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The two recurring themes that have determined the course of the global economy and represented the greatest sources of uncertainty in 2019 have been protectionist tensions and the threat of a no-deal Brexit.
Last December an increase of 20% was announced for minimum wages for this year. This will obviously mean an increase in the standard of living of those workers who perceive it: about a million people, according to the National Survey of Occupation and Employment (ENOE).
Industrial Production (IP) increased by 5.1% yoy in calendar adjusted terms, parallel to the market expectation of 5.5% in November. Thus, IP grew by 4.5% yoy in October-November period. We expect GDP growth in 4Q19 at around 5%, implying 0.8% growth in 2019. Our baseline forecast for 2020 GDP growth remains at 4%.
In a recent BBVA Research publication, we presented an economic policy uncertainty index based on the content published in the main national newspapers. What lessons about the current economic situation does the index, which is broken down by subject, offer?
The U.S. airstrike against Iranian Quds Forces General Qassem Soleimani triggered high levels of uncertainty in the region as Iran threatened to take revenge and the U.S. warned of further retaliation. Iran retaliated with missile attacks against two U.S. bases in Iraq but U.S. de-escalated the situation.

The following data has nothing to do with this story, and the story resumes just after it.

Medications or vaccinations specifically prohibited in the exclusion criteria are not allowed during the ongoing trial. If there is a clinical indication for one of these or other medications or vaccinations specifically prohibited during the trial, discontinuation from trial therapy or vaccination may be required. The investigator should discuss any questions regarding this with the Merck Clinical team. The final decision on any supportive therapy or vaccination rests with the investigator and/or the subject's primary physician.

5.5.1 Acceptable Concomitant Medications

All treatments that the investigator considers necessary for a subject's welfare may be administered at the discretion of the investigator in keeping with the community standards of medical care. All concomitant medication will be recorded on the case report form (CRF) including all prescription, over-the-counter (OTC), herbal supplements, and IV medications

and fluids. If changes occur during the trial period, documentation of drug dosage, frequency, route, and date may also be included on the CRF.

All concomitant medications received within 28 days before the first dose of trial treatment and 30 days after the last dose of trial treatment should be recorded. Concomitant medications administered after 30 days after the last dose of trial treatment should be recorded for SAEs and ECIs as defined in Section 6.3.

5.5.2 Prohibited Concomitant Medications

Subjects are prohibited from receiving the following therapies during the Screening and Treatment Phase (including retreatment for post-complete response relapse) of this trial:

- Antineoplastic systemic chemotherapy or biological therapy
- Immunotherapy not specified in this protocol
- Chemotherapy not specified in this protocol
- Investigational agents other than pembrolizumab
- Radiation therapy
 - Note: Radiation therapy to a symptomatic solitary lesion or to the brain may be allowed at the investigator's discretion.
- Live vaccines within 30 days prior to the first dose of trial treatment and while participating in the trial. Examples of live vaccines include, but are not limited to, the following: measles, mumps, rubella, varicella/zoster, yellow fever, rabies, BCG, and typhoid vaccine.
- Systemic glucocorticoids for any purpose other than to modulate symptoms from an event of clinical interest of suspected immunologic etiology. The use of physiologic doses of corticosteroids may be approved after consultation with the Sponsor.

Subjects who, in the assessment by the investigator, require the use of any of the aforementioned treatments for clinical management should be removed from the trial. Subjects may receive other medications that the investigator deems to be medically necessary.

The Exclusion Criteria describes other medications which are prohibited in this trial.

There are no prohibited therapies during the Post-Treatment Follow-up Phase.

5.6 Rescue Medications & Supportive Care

It is time to recapitulate what 2019 left us and what we should focus on in 2020. The year that has just ended left us in terms of the global economy great episodes of volatility marked by commercial issues but also by eternal political-economic novels such as Brexit.
The global economic outlook deteriorated in 2019, following the downturn already seen in 2018. Between January and October, BBVA Research reduced its global growth forecast for 2019 and 2020 by 0.3 percentage points (pp) to 3.2% and 3.1%, respectively — half a point less than the average from 2011 to 2018.
Consumer prices increased by 0.74% in December, beating the consensus estimate of 0.4%; led the annual CPI to end 2019 at 11.84%. In absence of shocks, Consumer inflation could stay between 11-12% in 1Q20 before experiencing levels close to 10.5% in 2Q20. We expect inflation to be 8.5% at the end of 2020.